To convert between TC and SC, language packs can be downloaded from Microsoft and there are programs that allow for the conversion between the two forms, yet it’s like using machine translation. Meaning can be lost.
On a side note - When you receive translation services, it is good to ask for your documents in PDF format. Unless you have the language pack and the specific Chinese characters loaded on your program, you will lose the translation. A PDF will hold the formatting so you can see the Chinese characters.
Cultural Issues – For over 50 years, China operated separately from the rest of the Chinese speaking world and language evolved with these differences. In China, the communist government centrally controlled the economy, cultural exposure to other countries, and movement of people. Outside of China, countries had free movement, free markets, travel, and exposure to different experiences. Language adapts to accommodate peoples’ lives and experiences.
Even between Hong Kong and Taiwan, language varied due to different experiences and the influence of the main language of Cantonese in Hong Kong and Mandarin in Taiwan.
Plus, each Chinese speaking country has its own foods, holidays, government, family systems, history, cultural references, idioms, and influences. This added to styles of communication in formality, vulgarity, hidden meaning, and manners. Styles vary more than even the difference between US and UK English.
Location specific – In the 1980’s China opened the doors to Hong Kong who then became China’s window to the world. Now, in Hong Kong, it is common to see TC, SC and English used to communicate. Yet, the main spoken dialect is Cantonese. There are certain characters that are specific to Cantonese that are commonly used for certain audiences. When translating, we like to know if the document is formal, where we would use the TC characters only, or if it is a written script that will be spoken. If it is for a script, the translator would include Cantonese characters to connect with local speakers.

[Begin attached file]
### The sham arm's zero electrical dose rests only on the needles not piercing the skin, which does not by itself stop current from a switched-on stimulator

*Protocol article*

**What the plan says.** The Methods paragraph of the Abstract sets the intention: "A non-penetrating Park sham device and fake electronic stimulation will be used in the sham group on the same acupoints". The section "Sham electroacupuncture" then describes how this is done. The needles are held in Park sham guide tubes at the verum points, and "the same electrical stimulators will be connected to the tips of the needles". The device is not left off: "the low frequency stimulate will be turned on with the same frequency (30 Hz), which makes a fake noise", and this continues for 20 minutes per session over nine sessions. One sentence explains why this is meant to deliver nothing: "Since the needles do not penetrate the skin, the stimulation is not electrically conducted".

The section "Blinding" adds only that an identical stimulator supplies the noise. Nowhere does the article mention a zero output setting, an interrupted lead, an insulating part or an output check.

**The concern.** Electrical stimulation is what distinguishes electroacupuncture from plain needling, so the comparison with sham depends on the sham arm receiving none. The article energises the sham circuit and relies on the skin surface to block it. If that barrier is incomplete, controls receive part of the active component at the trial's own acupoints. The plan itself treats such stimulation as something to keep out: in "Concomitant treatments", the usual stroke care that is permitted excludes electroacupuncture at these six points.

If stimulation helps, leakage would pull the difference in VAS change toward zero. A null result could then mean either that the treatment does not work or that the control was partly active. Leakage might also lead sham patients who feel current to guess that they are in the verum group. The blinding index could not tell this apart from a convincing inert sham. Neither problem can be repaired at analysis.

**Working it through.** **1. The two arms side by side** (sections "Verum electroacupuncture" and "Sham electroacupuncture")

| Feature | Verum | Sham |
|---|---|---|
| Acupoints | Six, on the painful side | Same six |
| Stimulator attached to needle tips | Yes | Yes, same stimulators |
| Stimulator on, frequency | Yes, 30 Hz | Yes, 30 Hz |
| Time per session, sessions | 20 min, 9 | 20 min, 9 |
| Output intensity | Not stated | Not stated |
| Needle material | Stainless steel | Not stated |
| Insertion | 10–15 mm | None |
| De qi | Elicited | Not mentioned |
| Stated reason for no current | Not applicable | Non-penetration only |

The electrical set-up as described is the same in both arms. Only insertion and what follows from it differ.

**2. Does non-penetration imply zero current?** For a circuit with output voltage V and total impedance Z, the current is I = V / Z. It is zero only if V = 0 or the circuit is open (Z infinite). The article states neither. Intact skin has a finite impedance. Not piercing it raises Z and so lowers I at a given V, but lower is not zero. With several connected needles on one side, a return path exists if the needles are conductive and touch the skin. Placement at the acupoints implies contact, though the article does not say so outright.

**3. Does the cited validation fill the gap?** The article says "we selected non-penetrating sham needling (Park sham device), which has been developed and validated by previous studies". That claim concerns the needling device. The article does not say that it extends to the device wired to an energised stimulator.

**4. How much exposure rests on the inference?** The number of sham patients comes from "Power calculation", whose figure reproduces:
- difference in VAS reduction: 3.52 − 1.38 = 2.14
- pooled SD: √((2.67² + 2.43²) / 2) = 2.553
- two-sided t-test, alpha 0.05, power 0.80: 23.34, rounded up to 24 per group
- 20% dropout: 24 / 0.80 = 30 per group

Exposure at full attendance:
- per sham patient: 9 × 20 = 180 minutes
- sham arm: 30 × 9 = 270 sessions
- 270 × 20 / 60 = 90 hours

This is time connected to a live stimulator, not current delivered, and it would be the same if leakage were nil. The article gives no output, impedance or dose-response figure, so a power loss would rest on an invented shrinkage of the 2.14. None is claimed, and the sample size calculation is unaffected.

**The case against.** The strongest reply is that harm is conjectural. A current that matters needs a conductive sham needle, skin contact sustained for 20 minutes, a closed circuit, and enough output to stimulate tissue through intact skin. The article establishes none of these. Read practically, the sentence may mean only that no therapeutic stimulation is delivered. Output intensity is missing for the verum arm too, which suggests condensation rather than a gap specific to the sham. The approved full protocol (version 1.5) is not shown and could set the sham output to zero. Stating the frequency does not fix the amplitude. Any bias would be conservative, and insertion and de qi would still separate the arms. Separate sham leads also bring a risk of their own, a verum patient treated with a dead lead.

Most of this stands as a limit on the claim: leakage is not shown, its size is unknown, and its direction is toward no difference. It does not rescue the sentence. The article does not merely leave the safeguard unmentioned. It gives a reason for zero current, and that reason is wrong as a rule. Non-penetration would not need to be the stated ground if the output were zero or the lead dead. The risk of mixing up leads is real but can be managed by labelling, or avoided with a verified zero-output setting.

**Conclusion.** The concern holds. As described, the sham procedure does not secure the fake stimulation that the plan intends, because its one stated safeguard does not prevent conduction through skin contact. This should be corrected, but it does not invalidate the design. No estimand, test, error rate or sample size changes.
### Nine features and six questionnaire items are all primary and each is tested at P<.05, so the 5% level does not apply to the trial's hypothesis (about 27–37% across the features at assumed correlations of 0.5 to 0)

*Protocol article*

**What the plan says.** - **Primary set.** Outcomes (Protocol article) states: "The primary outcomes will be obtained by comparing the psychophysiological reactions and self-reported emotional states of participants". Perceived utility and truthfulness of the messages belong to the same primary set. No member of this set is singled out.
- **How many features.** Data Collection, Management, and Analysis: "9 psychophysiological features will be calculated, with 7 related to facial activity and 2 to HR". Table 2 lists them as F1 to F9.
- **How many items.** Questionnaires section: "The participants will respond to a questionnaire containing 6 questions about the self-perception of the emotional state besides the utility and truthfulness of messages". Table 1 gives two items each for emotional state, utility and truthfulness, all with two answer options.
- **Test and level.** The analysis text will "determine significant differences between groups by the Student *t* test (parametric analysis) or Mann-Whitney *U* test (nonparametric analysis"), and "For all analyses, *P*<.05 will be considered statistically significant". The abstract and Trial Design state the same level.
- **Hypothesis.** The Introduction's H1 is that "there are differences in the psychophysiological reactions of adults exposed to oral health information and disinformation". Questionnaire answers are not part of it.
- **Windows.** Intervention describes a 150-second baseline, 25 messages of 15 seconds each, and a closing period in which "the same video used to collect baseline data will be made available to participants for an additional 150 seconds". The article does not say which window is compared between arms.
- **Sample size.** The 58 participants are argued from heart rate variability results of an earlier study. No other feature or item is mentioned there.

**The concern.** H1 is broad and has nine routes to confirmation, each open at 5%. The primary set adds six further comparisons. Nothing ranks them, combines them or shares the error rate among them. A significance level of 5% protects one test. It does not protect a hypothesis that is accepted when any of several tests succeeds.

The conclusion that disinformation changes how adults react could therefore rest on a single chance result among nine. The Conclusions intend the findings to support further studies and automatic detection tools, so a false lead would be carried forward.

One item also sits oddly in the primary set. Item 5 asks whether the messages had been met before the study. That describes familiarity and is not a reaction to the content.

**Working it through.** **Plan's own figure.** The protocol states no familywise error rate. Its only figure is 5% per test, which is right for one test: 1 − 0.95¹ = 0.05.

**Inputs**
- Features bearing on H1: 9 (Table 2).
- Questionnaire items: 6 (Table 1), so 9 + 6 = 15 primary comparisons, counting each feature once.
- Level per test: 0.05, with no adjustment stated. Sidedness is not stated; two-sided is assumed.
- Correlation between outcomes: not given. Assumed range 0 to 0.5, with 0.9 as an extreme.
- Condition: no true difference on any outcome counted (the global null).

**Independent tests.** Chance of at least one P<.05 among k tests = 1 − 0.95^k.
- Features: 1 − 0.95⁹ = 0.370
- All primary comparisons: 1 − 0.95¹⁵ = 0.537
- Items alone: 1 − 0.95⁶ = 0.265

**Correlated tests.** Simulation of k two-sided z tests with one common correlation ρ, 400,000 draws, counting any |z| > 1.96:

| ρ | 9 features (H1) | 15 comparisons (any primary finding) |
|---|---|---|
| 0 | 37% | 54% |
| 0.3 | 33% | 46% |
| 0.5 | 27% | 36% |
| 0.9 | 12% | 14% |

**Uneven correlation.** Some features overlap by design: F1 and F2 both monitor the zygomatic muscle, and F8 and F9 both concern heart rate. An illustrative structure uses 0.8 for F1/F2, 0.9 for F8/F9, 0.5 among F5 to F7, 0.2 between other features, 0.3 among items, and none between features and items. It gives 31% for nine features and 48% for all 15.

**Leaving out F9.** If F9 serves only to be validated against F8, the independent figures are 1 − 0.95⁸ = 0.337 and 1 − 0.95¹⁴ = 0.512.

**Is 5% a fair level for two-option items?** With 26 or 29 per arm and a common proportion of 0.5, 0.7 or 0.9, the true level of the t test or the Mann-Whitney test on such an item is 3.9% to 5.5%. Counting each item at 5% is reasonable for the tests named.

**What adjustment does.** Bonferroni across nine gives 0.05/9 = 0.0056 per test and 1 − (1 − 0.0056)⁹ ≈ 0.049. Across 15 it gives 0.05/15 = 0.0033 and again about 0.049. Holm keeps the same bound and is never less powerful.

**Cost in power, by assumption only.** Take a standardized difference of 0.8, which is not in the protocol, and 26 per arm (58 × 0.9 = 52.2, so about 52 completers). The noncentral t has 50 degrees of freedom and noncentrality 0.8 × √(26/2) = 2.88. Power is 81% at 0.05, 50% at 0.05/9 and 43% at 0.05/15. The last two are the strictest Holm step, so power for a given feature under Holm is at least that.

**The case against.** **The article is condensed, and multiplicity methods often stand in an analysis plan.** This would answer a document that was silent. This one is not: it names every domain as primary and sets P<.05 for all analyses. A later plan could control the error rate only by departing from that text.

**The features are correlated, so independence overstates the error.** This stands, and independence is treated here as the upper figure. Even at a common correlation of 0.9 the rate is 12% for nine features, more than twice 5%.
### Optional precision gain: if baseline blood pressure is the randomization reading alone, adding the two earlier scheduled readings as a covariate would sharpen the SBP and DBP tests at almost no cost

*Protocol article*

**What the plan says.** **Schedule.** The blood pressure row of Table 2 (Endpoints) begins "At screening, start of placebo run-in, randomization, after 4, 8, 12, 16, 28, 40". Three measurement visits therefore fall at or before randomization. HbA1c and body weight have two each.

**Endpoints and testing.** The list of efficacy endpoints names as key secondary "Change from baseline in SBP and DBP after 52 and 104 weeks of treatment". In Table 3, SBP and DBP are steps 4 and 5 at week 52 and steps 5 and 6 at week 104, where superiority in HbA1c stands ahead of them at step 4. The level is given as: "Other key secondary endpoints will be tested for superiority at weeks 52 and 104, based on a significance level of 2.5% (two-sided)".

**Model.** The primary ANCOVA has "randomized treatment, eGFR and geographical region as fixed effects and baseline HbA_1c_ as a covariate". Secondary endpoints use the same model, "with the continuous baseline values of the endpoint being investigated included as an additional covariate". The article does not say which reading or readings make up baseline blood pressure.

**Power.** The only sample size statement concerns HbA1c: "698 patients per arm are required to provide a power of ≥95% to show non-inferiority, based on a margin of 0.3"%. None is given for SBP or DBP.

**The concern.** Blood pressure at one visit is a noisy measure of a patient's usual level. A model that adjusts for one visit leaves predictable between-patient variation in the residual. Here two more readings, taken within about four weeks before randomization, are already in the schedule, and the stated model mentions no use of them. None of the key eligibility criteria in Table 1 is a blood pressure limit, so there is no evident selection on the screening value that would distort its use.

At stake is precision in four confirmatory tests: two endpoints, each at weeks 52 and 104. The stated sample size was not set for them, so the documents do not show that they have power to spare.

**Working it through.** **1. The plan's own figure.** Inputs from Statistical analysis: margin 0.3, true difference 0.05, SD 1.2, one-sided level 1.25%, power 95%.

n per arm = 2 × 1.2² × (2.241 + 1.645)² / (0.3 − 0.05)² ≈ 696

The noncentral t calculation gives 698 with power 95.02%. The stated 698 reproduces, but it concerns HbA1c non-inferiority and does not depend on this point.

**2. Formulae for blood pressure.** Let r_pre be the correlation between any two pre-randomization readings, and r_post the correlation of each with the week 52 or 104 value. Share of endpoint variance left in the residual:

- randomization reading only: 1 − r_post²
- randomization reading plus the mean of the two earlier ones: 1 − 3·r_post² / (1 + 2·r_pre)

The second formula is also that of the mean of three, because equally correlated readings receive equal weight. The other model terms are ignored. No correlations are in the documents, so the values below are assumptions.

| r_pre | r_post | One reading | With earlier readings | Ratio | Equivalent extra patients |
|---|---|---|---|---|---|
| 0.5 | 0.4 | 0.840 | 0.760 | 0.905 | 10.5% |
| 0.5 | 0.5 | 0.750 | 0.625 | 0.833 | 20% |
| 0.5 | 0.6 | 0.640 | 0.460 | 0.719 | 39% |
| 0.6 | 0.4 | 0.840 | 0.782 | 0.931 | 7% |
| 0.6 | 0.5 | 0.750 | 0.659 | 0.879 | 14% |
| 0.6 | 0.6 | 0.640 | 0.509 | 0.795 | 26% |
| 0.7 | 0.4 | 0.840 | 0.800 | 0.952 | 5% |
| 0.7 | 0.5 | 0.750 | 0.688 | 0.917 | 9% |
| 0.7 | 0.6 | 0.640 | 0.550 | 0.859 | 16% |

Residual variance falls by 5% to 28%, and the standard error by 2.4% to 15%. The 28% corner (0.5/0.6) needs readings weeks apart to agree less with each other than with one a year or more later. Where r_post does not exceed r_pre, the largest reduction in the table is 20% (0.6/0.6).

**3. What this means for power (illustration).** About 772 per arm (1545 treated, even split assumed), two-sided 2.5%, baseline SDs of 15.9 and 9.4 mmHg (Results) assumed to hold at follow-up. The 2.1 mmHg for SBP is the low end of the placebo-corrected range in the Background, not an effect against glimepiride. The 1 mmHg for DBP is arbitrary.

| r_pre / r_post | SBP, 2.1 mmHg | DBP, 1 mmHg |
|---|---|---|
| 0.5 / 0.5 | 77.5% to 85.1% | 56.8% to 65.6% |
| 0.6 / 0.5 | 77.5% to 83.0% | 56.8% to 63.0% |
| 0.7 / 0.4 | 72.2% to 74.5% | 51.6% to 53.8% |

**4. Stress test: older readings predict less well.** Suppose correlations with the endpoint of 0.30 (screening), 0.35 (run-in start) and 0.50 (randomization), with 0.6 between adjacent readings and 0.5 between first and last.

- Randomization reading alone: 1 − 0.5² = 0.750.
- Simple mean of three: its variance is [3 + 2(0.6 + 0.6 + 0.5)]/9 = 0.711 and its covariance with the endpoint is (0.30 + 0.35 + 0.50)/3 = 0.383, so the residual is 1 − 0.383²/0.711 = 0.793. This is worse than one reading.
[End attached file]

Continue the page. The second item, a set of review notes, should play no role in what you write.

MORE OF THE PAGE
In the US, there are many Chinese speakers that write either TC or SC. For accurate translation, again, we need to know the audience. We will ask, where are the people from that will be reading the material. If the requestor does not know, we may ask how old the audience is or what the content is about. Before Communist China opened borders for citizens to travel to the US, the Chinese speakers in the US came from countries that wrote TC. Since there are more people from China in the US recently, a younger audience will read SC. It is not unusual for some clients to request both TC and SC if the material is for a wide audience.
New Terms – As culture evolves so does language. Some words like newly patented words or concepts that exist in one country and not another take finesse whether translating into TC or SC. For example, in China, words like diluted share, vesting, deductible, and vice president may not exist. Making sure your translator is skilled in SC and US culture is necessary to accurately capture these meanings. Whereas a TC translator might already have commonly used terms.
As with any translation, having a strategy for your communications and clarity on your audience makes sure that your translations are done accurately and are culturally sensitive. When you have questions about any languages, strategies, technologies, processes and quality, consider scheduling a consultation with a Rapport International language expert.
Rapport International specializes in multilingual communications, providing language translation and interpretation services that are accurate and culturally appropriate. We use the right voice, correct terminology to avoid liability, customize services to your needs, and deliver on time and within your budget. And with our 100% satisfaction guarantee, you can trust that it’s done right. Contact us today if you would like more information or to get a free quote.